Big on Books
Former Educator Believes Books Can Boost Childhood Literacy and Bring Families Together
Do you remember how many books you’ve read to date? Chuck LaMarsh does. (It’s 607!)
Over the past 35 years, the avid reader has kept meticulous notes on every book he’s read. He’s instilled this love of reading in his two children and he says with a laugh, “Even my wife has become a reader, in defense!” And since 1996, he’s also shared his love of reading with hundreds of children in the CSRA through his not-for-profit, Bundles of Books, which provides a “bundle” of three books to underprivileged children at Christmas.
“I felt at Christmastime, a good alternative to giving children toys was to give them books,” he says. “It’s really not any more sophisticated than that.”
LaMarsh started Bundles of Books simply by letting friends and family know that he planned to give books to children at Christmas and asking if they would like to make a donation to help. Using those funds, he worked with local bookstores to buy books at “the best discount we could” and provided the bundles to local agencies that gave gifts to children at Christmas.
More Books for More Children
That first year, LaMarsh estimates he was able to reach about 50 children. Today, 16 years later, he’s grown that to about 300 children from newborns to 8 years of age. And according to Rick Herring, executive director of Action Ministries (formerly known as Augusta Urban Ministries), LaMarsh’s program has had an important impact. Bundles of Books has provided books as gifts for the ministry’s White Christmas program for the past several years.
“We try to give gifts in three categories: at least one piece of clothing or other item children need, at least one toy and at least one educational item,” says Herring. “Many times, children need clothing so badly, there’s often not enough left to buy educational games or books, and sometimes not even enough for toys…Bundles of Books helps us give, in many cases, something educational they wouldn’t get otherwise.”
Educator and Reading Advocate
The program is a perfect fit for LaMarsh, who is a former educator, albeit in math. He retired from Lakeside in 2010, which has allowed him to place more of a focus on Bundles of Books. LaMarsh also serves on the board of the Greater Augusta Partnership for Literacy, another local organization that provides underprivileged children one book a month from birth to age 5.
“You’ll find statistics out there (that say) if a child is read to routinely between birth and 5 years old, their performance not only in kindergarten but also in elementary school is significantly enhanced,” says LaMarsh. “And what you find is if a child reads at a third grade level at the end of third grade, the chances of them graduating high school is significantly enhanced…hitting those younger children is very, very important.”
Particularly during this election year, LaMarsh’s hope is that the focus will move from what we should be spending on education to what he sees as the main root of the problem—childhood literacy. “The simple truth of the matter is if we enhance childhood literacy, our whole educational process would improve tremendously,” he says.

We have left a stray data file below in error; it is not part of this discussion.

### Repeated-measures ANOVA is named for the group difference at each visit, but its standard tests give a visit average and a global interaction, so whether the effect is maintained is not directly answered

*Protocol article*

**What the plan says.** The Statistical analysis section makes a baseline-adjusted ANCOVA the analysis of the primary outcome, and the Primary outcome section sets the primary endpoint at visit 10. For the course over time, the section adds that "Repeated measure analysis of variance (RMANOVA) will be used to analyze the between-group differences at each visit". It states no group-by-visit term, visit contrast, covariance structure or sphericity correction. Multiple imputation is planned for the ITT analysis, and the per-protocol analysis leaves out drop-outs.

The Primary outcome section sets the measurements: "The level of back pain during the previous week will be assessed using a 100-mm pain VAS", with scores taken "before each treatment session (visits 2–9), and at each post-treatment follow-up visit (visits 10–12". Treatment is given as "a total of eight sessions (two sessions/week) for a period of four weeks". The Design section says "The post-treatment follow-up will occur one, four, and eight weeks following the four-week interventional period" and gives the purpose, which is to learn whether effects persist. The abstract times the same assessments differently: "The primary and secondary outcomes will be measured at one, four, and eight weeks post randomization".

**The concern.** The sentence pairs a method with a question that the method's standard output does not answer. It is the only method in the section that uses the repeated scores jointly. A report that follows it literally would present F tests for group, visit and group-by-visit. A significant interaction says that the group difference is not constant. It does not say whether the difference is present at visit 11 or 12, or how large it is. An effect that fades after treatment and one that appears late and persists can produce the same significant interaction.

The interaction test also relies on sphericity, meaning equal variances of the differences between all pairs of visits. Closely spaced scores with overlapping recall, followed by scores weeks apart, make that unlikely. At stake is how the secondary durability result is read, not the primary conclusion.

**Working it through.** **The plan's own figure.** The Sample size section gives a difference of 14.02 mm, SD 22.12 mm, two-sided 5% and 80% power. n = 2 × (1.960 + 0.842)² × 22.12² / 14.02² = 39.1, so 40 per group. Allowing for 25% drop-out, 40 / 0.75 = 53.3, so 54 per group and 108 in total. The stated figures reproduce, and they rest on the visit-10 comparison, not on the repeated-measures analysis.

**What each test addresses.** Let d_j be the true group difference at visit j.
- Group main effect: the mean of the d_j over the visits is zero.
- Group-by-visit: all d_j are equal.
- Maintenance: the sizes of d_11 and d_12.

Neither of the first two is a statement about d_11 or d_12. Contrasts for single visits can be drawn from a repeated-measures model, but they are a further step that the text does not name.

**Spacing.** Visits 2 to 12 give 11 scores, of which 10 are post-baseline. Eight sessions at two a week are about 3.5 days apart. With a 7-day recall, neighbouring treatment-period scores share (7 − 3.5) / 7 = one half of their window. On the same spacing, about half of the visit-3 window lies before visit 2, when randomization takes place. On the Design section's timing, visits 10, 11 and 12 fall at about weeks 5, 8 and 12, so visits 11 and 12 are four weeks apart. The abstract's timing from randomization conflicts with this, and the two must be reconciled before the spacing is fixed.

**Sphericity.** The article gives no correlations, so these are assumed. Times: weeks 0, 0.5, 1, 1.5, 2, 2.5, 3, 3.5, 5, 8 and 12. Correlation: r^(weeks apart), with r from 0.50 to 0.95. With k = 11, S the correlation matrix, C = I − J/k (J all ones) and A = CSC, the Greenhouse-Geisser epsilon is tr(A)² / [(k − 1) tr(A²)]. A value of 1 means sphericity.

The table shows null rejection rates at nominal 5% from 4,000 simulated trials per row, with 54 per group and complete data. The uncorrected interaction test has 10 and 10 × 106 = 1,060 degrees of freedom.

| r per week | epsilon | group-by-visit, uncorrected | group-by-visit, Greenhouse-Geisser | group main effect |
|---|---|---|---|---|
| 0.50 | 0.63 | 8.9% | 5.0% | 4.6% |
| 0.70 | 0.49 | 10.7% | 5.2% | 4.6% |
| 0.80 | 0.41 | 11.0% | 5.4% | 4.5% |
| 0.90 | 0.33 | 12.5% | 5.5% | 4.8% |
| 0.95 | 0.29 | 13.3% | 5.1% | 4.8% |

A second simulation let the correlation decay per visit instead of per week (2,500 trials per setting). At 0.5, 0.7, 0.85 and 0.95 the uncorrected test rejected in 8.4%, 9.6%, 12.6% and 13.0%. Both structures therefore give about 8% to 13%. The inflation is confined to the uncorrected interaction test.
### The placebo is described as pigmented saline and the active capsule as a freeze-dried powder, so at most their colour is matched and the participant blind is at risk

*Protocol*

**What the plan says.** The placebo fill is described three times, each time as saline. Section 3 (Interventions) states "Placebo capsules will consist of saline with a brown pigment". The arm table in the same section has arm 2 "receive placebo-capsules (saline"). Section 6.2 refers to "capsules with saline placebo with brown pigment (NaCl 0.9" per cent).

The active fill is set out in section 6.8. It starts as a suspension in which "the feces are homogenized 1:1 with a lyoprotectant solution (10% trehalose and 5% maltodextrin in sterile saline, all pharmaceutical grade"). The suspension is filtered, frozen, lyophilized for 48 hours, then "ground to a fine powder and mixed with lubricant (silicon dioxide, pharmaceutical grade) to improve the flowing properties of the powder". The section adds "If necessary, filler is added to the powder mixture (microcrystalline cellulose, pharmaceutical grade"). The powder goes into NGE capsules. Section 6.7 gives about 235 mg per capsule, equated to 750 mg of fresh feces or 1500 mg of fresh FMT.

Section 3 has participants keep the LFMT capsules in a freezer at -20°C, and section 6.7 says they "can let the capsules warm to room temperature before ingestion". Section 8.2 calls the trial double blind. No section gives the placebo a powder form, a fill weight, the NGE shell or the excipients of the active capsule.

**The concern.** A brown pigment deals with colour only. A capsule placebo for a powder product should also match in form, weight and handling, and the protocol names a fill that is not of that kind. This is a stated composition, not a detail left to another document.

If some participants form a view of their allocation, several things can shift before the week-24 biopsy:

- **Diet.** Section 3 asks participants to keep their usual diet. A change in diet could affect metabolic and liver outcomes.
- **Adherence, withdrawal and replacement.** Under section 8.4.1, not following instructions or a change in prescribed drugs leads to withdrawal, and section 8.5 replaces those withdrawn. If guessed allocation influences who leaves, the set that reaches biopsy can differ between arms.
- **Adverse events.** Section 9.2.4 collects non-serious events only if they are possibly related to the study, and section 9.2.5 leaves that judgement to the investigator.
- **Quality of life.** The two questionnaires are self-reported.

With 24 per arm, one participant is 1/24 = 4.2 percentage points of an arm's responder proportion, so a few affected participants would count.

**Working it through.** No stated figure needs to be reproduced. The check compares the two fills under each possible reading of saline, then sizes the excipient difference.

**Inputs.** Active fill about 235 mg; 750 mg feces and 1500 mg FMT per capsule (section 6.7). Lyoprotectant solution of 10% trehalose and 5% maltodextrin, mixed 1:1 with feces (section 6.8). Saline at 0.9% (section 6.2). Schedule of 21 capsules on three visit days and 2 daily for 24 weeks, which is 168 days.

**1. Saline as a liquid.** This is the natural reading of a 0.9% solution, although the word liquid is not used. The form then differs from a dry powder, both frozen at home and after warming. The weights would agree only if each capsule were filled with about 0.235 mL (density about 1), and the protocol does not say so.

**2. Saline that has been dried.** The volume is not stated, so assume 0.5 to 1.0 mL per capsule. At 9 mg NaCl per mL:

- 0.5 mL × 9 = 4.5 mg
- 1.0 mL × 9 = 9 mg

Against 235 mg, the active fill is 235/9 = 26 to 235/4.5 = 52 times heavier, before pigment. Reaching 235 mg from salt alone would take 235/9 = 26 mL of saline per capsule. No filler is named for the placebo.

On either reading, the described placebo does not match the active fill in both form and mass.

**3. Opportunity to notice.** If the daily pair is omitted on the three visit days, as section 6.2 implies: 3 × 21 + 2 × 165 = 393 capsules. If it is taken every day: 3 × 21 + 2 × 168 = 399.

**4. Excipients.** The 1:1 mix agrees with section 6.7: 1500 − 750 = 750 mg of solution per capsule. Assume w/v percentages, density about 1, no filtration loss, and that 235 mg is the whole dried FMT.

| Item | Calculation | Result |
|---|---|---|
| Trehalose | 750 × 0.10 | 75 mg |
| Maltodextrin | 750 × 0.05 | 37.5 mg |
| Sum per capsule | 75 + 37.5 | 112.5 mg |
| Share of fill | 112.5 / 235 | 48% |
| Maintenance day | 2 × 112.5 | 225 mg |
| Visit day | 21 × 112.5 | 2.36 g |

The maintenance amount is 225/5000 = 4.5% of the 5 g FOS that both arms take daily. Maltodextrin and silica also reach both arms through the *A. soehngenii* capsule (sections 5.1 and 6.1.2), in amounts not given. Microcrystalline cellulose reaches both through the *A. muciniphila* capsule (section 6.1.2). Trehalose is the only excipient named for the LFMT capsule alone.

Make Reading a Family Activity
In addition, LaMarsh likes to consider the impact programs like Bundles of Books and the Greater Augusta Partnership for Literacy are having on bringing families closer. “Children have to be read to, so what you’re doing by giving a family who perhaps can’t afford books, is you’re creating a situation where a parent or caregiver and the child are bonding because they’re reading to that child,” he says. “That’s just kind of like an extra in the deal.”
During National Library Week in the fall, LaMarsh has also had the good fortune of being able to meet some of the families Bundles of Books has affected. Over the past several years, he’s read to children at public libraries during that week, sharing stories such as The Tale of Peter Rabbit by Beatrix Potter, Pinocchio and C.S. Lewis’s The Lion, The Witch and the Wardrobe. “They’re so excited they can hardly sit still,” he recalls with a chuckle. “They’re not used to this (being read to) and they range from wide-eyed amazement to wanting to get involved in conversation about the characters.”
Expanding the Program
Through LaMarsh’s son, Chad, a musician in Boston, Bundles of Books has been able to grow thanks to proceeds from CDs that Chad has produced to benefit the non-profit. In addition, Chad has opened a Boston branch of Bundles of Books that provides hundreds of books to families every Christmas. But the main support LaMarsh receives continues to be family, friends and other interested supporters, including local businesses, and even neighbors who continue to meet at LaMarsh’s house every year for a “bundling” party to sort the roughly 900 books he gives out annually.
For the future, LaMarsh says he doesn’t have any “grandiose” plans—just to continue doing his part to support the literacy of hundreds of young people through his annual program. “This is just one very brief moment during the year,” he says. “It’s amazing—I have yet to run into anybody who doesn’t think giving books to children, especially underprivileged children at Christmas, isn’t a good idea.
“I think this is one very simple thing that our family feels like we can do for people and the payoff is potentially so high that it’s really not much of an effort.”
Want to help? Send your tax-deductible donation to Bundles of Books, 717 Pevero Abbey Circle, Martinez, GA 30907.
Danielle Wong Moores is an Augusta freelance writer and regular contributor to Augusta Family and Augusta Magazines. She also writes a weekly restaurant review column for The Augusta Chronicle.